But you might consider hiring an executive coach. You can't teach true leadership, but they can teach you how to fake it well enough to get by.

    Personally I think they should just re-label the M Div as a PhD and stop selling all that extra academic work. You can always take more bible classes and get an MBA if you want to treat running a church like running a business. But the MBAs haven't helped America's business world or the economy that much either, so there.

    The only possible justification for getting a PhD is that you really love that sort of stuff and you would get one anyway if it had no value at all.

    Or you really want the status.

  2. @ Jodie: I do appreciate your comments. A Ph.D. really isn't necessary unless it's your intent to specialize in teaching at a seminary level. There, it's actually kinda useful. For serving a church? It's functionally irrelevant, unless your ego (or your congregation's ego) requires that Rev. Dr. thang. The D.Min programs I'm considering have foci that are really quite useful. Sustained training in leadership helps develop any abilities you may have in that area, or correct tendencies that impede your ability to serve in that role. Learning more about how to nurture your own spirituality and train others in developing their connection with God is also rather useful. My considering the programs comes after reviewing the coursework and requirements and thinking they sounded kinda cool. Fun, even, in that strange way that things that make you spiritually stronger are fun.

    Your point about the Holy Spirit is well taken, and it's the primary reason I'm not effective in my current ministry context. The Call can't be heard any more, no matter how still I sit in contemplation or how hard I work. When I seek guidance in my dreams, what I receive is clear. I need to move on. That's why, barring something utterly unforeseen, I've committed to firing myself in two months. I actually really like everyone at my church, so it's a bit of a bummer interpersonally. Ah well. So it goes.

  3. Tough call David,

    When you gotta go you gotta go.

    The advice I always got was don't jump away from something, jump towards something. Leaps of faith, well, they've always worked for me, but I've been lucky.

    I think the toughest thing pastors have to deal with is the lack of adequate mentoring and close contact with good and bad leaders from below and from above. I live in the corporate world and so the school of hard knocks is by far the best teacher. Use class work just to tidy things up. But you guys, ouch. A sr. pastor here and there, a rotating Session of volunteers, the occasional presbytery meeting... So I can see the allure of formal course work, even if only for the the interaction with other students.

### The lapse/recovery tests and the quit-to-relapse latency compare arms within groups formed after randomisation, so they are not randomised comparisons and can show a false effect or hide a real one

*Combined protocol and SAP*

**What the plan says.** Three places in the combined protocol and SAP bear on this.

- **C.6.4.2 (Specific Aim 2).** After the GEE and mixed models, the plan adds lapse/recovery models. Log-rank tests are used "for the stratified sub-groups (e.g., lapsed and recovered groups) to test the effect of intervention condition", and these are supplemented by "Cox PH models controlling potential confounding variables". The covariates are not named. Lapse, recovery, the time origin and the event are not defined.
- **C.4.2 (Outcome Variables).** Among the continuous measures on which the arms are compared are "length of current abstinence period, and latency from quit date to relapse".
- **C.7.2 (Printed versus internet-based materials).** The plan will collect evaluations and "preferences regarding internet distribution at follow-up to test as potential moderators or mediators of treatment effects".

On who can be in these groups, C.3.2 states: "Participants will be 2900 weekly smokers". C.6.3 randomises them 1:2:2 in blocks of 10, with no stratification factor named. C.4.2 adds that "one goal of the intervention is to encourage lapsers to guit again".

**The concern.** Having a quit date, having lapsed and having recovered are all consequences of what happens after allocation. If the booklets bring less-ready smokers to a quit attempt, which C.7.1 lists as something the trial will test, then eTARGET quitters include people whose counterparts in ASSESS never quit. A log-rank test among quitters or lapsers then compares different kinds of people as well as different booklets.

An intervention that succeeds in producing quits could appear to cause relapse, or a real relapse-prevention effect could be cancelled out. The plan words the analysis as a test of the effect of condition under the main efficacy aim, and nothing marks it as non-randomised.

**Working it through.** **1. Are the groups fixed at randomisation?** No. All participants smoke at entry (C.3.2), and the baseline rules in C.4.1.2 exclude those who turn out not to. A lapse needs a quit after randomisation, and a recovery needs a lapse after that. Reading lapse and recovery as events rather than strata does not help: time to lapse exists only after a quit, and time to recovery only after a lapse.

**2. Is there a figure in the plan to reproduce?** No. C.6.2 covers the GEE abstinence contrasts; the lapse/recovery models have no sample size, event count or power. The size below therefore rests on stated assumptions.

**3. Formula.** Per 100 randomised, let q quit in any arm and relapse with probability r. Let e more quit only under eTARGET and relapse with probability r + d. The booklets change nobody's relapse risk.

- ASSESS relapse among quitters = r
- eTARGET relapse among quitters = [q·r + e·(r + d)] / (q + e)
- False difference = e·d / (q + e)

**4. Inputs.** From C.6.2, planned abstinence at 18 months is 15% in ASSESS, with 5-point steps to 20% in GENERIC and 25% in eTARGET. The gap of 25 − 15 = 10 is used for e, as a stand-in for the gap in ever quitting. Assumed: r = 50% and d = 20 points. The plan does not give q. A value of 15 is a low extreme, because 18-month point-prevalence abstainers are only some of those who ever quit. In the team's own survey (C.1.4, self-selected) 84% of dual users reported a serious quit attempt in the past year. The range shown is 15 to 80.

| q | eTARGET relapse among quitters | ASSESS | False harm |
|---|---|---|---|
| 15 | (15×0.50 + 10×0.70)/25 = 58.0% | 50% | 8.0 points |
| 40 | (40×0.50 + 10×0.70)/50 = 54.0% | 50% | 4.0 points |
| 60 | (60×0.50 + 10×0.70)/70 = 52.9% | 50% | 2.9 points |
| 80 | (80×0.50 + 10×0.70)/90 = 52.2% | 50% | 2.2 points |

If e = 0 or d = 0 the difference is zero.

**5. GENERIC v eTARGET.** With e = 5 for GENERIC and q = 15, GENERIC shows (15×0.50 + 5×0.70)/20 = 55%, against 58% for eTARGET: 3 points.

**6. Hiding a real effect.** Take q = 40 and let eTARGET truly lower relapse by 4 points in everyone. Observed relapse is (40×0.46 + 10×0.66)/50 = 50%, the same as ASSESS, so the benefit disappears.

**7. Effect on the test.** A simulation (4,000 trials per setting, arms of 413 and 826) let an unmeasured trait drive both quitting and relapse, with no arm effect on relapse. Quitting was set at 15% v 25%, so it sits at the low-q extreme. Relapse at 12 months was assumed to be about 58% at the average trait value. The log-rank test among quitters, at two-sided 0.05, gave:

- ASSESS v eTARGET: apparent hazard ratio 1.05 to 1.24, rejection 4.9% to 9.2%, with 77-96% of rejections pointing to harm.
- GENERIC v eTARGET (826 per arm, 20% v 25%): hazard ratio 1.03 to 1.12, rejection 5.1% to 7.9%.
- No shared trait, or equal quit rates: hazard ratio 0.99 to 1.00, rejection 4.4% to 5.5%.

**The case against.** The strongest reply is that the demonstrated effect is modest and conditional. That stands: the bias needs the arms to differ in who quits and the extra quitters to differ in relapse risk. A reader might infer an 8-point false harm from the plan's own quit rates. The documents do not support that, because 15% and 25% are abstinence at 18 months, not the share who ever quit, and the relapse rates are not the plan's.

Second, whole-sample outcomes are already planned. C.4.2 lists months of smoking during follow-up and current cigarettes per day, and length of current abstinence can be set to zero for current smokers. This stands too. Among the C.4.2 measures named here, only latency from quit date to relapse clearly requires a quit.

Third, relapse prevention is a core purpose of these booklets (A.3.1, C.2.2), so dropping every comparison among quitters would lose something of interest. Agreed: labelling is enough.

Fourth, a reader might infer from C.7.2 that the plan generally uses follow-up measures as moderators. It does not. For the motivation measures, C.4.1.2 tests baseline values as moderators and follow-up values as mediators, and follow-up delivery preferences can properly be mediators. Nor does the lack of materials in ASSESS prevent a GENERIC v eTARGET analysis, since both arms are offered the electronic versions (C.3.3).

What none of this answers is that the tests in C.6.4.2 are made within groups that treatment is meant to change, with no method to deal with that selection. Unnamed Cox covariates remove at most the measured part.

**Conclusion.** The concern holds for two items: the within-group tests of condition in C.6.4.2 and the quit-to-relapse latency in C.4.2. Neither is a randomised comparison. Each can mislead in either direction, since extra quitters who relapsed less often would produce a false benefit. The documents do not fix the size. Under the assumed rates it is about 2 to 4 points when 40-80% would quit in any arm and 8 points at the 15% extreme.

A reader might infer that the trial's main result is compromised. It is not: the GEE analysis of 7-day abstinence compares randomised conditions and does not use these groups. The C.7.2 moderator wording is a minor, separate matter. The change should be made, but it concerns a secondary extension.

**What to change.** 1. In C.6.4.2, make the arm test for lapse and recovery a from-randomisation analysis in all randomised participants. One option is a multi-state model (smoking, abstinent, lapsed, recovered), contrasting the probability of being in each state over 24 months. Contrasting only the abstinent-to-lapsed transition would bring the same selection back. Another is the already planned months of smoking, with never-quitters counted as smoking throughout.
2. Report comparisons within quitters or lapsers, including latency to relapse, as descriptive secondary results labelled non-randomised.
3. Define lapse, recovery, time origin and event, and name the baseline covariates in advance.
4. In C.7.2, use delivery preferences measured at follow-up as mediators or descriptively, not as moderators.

God bless you man, and guide you in every step you take. A light unto your feet.

  4. I was thinking about this for reasons I can't explain, and I remembered the story of Abraham.

    Remember what happened when he got to the place God sent him?

    I've always wondered if moving on was an act of faith or an act of disbelief.

    It seems to me that learning to live by faith is learning to live in the silence from heaven. You get this call, you go with it, then ... the line goes dead?

    But it is a common report. Most recently there was this fracas over the release of Mother Teresa's private diary. As I recall it, she had this vibrant spiritual life full of the awareness of the presence of the Holy Spirit, then she dared ask to participate in the passion of Jesus, or something along those lines, to which God answered with a deafening silence for the rest of her life.

    It became a source of great suffering in her life. The priest released the notes as a witness in her favor for canonization. And for the first time in my life I agreed with such a decree. God help her but he granted her the wish of her prayer.

    It isn't when we are aware of the presence of the Holy Spirit that we are living by faith, but when we are not. And I believe it is a necessary element in the life of every teacher of the Gospel.